Anthony Masiello
61st Mayor of Buffalo
In office
January 1, 1994 – December 31, 2005
Preceded byJames D. Griffin
Succeeded byByron Brown
Member of the New York State Senate
from the 55th District
In office
1981–1993
Preceded byJoseph A. Tauriello
Succeeded byAnthony Nanula
Personal details
Born (1947-04-28) April 28, 1947 (age 74)
Buffalo, New York, U.S.
Political partyDemocratic
Spouse(s)Kathleen McCue
Children3
Alma materCanisius College

Anthony M. Masiello (born April 28, 1947) is an American politician and former basketball player who served as Mayor of Buffalo, New York from 1994 to 2005. Prior to being mayor, he served as a member of the New York State Senate. He is currently president of Masiello, Martucci and Associates, a Buffalo-based lobbying firm.

Early life and education

A Buffalo native, Masiello is the oldest of seven children born to Bridget and Dan Masiello. Masiello graduated from Canisius College in 1969, where he played as a member of the Canisius Golden Griffins men's basketball team. He was then drafted by the Indiana Pacers in the 1969 NBA draft, and played on the team during the 1969–1970 season.[1][2]

Career

In 1971, Masiello began his career politics when he was elected as a district representative to the Buffalo Common Council. He was subsequently elected to an at-large seat on the council and served as Democratic Majority leader in 1976. He also served as Chairman of the Council Finance Committee.

Masiello was a member of the New York State Senate from 1981 to 1993, sitting in the 184th, 185th, 186th, 187th, 188th, 189th and 190th New York State Legislatures. Masiello's Senate district originally comprised mainly Buffalo and other parts of Erie County, New York. During the final year of his Senate service, his district encompassed part of Buffalo, as well as Grand Island, Niagara Falls and Tonawanda. In the State Senate, Masiello ascended to Minority Whip and served as Chair of the Democratic Conference. As a senator, Masiello served as the Ranking Minority Member of various committees, including the Child Care Committee and the Energy Committee.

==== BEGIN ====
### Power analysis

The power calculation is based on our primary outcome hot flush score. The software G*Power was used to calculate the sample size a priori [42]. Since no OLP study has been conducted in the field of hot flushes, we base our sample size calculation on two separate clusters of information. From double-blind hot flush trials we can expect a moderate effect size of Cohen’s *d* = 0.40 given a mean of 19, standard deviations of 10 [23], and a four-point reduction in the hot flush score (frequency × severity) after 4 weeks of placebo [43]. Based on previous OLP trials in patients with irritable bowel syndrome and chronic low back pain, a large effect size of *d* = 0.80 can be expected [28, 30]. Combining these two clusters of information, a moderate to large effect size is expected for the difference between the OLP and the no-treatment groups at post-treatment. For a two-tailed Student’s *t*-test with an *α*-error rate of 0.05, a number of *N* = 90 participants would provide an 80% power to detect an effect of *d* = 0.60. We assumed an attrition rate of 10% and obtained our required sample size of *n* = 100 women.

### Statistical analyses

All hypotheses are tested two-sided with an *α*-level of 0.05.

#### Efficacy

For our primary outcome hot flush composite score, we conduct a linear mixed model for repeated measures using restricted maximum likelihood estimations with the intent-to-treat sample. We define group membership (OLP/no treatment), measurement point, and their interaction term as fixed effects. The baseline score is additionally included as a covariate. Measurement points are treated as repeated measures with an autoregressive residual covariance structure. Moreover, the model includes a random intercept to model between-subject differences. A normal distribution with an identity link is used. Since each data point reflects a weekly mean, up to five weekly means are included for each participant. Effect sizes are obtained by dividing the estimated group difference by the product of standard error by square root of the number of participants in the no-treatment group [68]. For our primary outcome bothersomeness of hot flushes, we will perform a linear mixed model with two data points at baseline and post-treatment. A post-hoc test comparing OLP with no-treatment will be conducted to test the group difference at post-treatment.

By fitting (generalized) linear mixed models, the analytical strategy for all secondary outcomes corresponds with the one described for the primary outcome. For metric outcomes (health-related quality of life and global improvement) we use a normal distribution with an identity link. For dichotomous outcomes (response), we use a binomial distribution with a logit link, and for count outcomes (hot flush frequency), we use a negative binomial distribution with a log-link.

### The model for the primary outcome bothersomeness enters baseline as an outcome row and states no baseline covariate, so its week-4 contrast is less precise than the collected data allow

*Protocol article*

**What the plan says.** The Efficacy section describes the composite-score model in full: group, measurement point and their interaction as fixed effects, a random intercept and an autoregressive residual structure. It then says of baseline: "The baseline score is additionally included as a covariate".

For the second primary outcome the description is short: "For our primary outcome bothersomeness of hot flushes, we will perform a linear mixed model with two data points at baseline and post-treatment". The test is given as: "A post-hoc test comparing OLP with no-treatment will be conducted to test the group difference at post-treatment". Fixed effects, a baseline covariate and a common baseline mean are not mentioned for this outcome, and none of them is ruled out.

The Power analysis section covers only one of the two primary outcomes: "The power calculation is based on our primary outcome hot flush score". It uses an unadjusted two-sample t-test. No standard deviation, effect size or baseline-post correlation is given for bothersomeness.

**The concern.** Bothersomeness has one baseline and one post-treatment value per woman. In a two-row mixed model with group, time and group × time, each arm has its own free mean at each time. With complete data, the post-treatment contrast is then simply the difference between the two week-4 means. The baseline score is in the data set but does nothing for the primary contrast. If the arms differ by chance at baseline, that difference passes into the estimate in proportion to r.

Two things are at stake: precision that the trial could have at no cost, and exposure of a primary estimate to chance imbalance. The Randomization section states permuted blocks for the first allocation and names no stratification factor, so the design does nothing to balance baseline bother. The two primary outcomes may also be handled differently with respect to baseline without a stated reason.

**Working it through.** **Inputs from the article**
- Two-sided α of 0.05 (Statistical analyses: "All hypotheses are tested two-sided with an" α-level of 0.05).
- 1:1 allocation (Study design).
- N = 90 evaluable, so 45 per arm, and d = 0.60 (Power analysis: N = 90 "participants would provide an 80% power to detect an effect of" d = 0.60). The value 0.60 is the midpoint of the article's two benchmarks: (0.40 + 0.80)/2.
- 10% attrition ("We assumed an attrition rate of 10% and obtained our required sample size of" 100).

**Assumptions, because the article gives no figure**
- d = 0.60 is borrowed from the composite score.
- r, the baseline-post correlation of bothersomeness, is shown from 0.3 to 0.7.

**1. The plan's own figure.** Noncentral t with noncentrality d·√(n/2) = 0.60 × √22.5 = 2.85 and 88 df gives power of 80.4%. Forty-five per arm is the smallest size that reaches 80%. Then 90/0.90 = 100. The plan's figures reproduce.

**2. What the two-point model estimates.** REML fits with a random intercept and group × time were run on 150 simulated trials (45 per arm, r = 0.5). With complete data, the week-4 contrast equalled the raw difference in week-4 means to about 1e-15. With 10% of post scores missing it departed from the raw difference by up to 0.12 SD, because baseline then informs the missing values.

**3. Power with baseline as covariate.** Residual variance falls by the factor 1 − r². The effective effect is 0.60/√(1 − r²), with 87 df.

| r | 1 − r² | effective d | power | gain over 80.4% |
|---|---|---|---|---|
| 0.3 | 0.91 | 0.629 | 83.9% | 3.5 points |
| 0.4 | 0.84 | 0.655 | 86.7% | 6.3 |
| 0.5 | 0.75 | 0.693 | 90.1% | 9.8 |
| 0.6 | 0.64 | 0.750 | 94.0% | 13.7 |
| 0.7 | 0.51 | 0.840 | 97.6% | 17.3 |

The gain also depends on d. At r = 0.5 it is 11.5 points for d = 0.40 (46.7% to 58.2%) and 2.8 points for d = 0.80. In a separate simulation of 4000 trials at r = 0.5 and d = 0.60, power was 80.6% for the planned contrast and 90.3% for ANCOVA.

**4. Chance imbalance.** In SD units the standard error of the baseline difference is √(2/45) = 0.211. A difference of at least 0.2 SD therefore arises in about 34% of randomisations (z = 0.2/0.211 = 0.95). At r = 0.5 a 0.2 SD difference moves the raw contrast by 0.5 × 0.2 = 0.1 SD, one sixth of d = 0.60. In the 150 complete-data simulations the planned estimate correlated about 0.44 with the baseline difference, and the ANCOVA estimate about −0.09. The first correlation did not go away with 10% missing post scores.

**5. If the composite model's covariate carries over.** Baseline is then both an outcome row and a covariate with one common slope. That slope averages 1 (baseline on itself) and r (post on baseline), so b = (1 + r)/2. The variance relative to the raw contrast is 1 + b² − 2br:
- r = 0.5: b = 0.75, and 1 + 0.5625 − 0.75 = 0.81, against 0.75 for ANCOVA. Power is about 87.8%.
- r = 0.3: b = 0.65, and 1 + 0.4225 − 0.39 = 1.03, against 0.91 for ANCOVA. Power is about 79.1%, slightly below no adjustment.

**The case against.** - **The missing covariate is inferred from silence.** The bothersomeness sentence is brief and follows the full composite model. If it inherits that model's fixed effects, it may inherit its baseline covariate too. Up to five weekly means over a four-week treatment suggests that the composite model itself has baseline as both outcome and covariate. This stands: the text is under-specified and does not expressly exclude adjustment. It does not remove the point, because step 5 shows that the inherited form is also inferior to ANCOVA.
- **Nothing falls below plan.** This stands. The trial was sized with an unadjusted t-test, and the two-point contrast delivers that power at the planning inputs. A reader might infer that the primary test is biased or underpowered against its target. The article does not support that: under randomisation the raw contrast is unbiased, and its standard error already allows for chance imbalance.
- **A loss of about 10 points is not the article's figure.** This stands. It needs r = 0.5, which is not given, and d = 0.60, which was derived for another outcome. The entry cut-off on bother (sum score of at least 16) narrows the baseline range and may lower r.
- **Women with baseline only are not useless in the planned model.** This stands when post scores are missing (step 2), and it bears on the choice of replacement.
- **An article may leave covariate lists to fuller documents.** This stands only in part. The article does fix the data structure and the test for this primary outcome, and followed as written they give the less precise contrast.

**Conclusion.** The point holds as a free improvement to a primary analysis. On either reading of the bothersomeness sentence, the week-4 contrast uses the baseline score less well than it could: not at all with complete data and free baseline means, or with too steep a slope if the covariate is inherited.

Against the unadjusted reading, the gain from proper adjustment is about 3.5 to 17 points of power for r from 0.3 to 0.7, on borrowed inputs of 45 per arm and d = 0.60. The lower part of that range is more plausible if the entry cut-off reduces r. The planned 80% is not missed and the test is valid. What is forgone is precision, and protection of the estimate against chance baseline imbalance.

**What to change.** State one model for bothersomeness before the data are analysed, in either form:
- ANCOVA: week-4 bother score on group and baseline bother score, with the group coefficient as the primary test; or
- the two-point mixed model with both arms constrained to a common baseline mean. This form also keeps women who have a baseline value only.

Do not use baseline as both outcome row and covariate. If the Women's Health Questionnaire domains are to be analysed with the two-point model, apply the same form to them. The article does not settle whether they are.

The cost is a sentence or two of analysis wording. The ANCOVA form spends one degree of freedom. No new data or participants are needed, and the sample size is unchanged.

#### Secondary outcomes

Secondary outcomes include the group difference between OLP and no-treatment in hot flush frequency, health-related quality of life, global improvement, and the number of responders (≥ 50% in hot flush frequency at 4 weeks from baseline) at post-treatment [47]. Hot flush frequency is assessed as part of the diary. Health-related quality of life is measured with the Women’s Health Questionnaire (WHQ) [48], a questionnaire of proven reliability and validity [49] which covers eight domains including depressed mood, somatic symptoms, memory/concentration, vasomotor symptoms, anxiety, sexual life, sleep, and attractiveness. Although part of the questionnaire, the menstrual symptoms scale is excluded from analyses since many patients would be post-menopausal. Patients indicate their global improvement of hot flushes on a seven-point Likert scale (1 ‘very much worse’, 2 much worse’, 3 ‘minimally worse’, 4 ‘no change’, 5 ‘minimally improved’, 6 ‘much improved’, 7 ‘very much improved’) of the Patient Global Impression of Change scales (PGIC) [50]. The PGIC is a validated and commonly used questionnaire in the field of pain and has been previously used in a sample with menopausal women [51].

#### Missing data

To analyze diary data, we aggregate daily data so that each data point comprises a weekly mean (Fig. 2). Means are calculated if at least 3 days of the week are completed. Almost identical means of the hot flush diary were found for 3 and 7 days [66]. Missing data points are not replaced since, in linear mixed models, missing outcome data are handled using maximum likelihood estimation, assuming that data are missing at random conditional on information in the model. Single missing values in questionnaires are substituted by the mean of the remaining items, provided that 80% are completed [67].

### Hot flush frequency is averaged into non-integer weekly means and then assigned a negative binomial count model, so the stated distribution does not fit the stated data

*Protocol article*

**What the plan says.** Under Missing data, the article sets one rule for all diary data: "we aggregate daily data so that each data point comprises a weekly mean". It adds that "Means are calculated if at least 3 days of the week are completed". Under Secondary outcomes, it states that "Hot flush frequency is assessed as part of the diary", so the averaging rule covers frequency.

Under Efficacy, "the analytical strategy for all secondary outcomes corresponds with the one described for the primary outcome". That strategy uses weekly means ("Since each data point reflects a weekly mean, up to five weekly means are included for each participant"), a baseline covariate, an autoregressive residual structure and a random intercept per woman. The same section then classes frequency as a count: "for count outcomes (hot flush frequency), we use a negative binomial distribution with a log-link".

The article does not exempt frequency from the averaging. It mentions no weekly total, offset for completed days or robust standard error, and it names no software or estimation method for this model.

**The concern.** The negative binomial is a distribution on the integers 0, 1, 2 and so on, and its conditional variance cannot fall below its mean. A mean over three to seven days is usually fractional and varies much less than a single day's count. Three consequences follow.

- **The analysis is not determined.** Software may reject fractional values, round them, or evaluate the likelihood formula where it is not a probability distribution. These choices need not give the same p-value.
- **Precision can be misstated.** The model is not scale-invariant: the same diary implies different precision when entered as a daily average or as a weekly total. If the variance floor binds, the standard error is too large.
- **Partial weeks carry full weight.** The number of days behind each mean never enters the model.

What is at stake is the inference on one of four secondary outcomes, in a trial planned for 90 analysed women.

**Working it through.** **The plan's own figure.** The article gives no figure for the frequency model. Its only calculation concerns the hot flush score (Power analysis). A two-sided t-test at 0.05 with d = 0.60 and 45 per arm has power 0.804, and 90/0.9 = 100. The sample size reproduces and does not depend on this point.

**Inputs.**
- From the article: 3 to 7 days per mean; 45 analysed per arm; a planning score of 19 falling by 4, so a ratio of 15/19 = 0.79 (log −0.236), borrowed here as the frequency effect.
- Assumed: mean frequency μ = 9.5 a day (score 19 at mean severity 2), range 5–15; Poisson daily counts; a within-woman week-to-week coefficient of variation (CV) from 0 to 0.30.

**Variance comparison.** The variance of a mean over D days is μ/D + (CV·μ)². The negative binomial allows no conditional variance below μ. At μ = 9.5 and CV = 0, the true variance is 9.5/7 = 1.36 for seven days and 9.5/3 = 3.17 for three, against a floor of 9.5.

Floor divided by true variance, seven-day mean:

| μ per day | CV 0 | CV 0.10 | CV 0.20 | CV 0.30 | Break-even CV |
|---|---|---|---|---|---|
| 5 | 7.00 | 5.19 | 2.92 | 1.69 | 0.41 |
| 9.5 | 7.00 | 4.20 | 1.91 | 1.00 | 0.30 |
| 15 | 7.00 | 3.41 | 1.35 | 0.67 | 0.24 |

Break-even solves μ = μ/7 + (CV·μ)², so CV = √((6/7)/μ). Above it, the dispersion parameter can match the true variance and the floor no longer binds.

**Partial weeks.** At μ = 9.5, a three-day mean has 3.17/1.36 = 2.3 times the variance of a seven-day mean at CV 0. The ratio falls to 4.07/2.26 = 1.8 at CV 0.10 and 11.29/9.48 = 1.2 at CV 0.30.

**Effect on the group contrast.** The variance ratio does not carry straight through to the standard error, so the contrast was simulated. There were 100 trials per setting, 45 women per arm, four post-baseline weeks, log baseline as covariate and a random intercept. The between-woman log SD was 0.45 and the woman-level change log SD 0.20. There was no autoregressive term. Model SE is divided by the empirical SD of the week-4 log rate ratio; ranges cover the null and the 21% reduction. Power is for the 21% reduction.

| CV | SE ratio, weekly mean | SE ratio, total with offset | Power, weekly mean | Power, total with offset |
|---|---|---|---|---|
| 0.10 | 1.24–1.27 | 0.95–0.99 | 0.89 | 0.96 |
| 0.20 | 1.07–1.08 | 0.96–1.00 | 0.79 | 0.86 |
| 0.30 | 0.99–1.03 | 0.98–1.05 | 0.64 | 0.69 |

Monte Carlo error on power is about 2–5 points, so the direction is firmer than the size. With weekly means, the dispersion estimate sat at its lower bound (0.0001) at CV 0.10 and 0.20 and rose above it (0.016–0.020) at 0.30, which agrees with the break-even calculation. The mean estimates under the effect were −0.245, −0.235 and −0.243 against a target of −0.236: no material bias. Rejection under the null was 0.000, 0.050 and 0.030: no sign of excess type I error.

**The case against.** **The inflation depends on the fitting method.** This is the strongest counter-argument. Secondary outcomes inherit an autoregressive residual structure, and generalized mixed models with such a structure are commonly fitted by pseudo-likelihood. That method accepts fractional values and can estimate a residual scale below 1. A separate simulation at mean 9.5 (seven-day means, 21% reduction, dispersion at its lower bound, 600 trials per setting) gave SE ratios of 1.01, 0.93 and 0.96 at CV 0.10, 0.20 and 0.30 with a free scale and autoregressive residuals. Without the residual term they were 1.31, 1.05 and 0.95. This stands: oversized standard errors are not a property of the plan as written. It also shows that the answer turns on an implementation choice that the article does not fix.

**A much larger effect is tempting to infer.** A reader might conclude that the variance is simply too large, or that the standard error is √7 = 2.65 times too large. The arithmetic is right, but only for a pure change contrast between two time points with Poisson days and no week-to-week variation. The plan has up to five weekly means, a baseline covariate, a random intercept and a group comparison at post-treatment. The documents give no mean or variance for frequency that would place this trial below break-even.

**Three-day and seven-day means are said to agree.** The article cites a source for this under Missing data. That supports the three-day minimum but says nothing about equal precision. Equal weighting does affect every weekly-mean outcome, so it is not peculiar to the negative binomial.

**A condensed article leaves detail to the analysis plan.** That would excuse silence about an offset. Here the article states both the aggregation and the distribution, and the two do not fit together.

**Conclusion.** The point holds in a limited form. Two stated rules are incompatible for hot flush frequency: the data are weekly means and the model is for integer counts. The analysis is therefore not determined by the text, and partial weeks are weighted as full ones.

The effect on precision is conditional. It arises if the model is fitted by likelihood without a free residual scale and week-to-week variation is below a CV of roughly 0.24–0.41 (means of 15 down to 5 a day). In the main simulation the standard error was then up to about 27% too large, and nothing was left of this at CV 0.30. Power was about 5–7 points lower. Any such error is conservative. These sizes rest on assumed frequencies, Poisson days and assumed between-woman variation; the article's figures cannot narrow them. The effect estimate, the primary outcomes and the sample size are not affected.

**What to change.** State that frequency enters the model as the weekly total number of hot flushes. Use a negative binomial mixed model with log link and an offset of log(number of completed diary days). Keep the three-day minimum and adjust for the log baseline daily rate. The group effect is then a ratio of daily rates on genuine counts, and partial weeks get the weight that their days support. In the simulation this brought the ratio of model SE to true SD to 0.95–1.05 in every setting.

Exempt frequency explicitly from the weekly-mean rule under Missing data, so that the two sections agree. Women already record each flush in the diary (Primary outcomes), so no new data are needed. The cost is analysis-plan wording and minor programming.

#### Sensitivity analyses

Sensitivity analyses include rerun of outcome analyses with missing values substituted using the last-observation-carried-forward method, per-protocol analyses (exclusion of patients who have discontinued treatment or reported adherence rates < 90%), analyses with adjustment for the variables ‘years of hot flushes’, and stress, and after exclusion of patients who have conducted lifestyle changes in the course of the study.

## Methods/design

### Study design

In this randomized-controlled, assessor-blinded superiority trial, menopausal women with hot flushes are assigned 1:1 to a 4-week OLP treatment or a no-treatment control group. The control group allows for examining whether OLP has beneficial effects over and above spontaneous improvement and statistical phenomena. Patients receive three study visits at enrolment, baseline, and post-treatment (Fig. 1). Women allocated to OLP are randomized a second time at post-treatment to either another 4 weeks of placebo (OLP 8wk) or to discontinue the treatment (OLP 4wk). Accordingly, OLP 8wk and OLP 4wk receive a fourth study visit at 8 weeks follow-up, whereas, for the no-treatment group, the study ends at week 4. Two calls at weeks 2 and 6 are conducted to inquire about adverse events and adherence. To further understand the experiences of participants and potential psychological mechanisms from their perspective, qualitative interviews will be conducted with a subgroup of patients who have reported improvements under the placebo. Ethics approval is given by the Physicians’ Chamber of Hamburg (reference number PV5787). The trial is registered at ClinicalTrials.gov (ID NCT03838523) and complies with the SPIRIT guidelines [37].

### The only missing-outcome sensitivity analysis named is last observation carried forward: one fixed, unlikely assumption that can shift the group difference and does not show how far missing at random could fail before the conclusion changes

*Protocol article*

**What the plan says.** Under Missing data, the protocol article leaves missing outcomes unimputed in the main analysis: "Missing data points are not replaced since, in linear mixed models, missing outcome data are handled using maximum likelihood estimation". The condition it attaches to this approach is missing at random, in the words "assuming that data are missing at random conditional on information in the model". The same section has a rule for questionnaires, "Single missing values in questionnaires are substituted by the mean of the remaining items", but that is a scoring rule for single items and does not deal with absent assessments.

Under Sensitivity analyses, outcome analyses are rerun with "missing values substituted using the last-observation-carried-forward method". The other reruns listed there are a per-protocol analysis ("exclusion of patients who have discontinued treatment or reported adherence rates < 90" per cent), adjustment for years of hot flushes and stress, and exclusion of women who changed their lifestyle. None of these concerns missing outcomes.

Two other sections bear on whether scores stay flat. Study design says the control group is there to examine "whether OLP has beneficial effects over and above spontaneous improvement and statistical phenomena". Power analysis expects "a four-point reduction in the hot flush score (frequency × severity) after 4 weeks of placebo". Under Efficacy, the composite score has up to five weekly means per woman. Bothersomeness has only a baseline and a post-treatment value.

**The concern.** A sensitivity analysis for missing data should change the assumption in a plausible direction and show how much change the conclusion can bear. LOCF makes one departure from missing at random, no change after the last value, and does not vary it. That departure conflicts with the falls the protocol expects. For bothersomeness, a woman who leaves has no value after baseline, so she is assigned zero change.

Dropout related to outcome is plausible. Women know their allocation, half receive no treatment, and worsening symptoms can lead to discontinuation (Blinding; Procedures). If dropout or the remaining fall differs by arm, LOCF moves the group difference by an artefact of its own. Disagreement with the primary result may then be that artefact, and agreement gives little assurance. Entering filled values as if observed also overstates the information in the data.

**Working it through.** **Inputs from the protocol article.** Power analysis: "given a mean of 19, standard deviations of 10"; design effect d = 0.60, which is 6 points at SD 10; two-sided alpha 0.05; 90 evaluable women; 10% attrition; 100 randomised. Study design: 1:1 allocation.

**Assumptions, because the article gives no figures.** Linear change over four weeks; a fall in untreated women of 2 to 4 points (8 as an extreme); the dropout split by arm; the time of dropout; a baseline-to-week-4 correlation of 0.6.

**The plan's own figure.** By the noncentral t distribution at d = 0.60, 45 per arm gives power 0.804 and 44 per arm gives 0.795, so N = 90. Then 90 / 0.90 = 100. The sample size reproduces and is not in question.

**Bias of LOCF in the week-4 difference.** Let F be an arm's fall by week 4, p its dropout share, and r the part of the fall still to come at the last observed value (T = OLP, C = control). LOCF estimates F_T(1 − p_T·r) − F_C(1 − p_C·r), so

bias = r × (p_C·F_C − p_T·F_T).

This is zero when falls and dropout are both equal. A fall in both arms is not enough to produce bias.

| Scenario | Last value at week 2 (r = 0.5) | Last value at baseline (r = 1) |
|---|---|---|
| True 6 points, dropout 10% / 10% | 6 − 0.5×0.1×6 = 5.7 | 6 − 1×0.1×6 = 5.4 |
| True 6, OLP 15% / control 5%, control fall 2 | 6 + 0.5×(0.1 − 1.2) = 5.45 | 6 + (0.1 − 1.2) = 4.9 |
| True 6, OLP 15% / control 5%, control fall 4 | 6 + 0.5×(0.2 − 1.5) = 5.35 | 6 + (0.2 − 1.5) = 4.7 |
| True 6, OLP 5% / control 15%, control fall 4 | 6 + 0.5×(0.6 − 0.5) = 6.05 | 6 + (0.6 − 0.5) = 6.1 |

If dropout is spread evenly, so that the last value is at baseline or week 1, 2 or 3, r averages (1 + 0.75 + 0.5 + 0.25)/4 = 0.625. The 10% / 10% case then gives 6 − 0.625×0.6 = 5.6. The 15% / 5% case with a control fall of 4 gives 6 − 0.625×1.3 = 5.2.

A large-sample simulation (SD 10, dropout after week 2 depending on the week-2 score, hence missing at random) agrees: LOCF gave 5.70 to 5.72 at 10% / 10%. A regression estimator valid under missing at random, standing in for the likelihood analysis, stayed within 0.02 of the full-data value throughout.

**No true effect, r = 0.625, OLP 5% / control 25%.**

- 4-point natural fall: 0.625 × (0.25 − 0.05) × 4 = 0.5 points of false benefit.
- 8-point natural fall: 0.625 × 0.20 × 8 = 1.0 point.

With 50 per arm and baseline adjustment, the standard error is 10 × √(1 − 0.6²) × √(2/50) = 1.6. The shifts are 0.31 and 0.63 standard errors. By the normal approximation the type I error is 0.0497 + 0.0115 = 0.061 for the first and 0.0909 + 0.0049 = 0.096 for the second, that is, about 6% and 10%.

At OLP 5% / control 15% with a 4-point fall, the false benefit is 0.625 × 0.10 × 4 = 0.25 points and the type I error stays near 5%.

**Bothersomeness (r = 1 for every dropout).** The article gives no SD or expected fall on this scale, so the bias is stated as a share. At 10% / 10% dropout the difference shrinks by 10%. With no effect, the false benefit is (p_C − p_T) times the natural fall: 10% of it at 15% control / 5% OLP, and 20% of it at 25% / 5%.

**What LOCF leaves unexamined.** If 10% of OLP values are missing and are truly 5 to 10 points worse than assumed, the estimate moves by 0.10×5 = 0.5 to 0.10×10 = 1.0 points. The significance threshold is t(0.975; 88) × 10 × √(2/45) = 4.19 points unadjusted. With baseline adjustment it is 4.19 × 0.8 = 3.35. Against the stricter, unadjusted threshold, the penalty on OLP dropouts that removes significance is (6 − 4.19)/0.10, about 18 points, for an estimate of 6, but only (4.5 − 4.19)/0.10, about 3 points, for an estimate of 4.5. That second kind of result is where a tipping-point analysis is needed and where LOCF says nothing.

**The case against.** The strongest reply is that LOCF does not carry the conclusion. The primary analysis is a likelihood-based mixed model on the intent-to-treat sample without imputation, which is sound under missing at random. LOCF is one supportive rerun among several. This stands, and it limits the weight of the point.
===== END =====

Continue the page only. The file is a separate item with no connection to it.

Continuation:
Mayor of Buffalo

Masiello was sworn in as the 61st Mayor Buffalo on January 1, 1994. Masiello received 65% of the Democratic Primary vote and 67% of the General Election vote in 1993. He was re-elected to second term in 1997 and again to a third term in 2001 with the joint endorsement of the Democratic and Republican parties.

As mayor, he focused on economic development, governmental restructuring, and education. He cut over 1,000 jobs from the city payroll by restructuring management and the police department. He successfully sought approval from the state to create a joint construction fund for the city schools, which has been used to renovate and build city schools. He unsuccessfully sought to take control of the Buffalo Board of Education and install his own appointees.[citation needed]

In 1997, Masiello's office, and under the direction of Buffalo State College's Center for Applied Research in Interactive Technologies, launched CityNet, an advanced telecommunications network that links 14 educational and community sites in Buffalo.[3]

In 2005, he announced that he would not run for re-election. He was succeeded by Byron Brown on December 31, 2005. Following his service as mayor, Masiello joined Masiello, Martucci and Associates as president.[4]

Personal life

He is married to Kathleen Masiello (née McCue) of Washingtonville, New York. Anthony has three daughters, Kimberly, Ariel, and Madeline Rose.

References

  1. ^ "The rise and fall of Buffalo's college hoops golden era". The Buffalo News. 2017-03-06. Retrieved 2020-03-02.
  2. ^ "ABA Players-Tony Masiello". www.nasljerseys.com. Retrieved 2020-03-02.
  3. ^ Fiber-optic network links 14 educational, community sites, Buffalo News, Buffalo, NY: Berkshire Hathaway, November 25, 1997, Brady, K., Retrieved February 6, 2014.
  4. ^ Susan Schulman (October 21, 2012). "When elected leaders retire, but insurance costs don't". The Buffalo News. Archived from the original on July 3, 2014. Retrieved July 3, 2014.
New York State Senate Preceded byJoseph A. Tauriello New York State Senate55th District 1981–1982 Succeeded byWilliam M. Steinfeldt Preceded byDale M. Volker New York State Senate 58th District 1983–1992 Succeeded byWilliam Stachowski Preceded byWilliam Stachowski New York State Senate 57th District 1993 Succeeded byAnthony Nanula Political offices Preceded byJames D. Griffin Mayor of Buffalo 1994–2005 Succeeded byByron Brown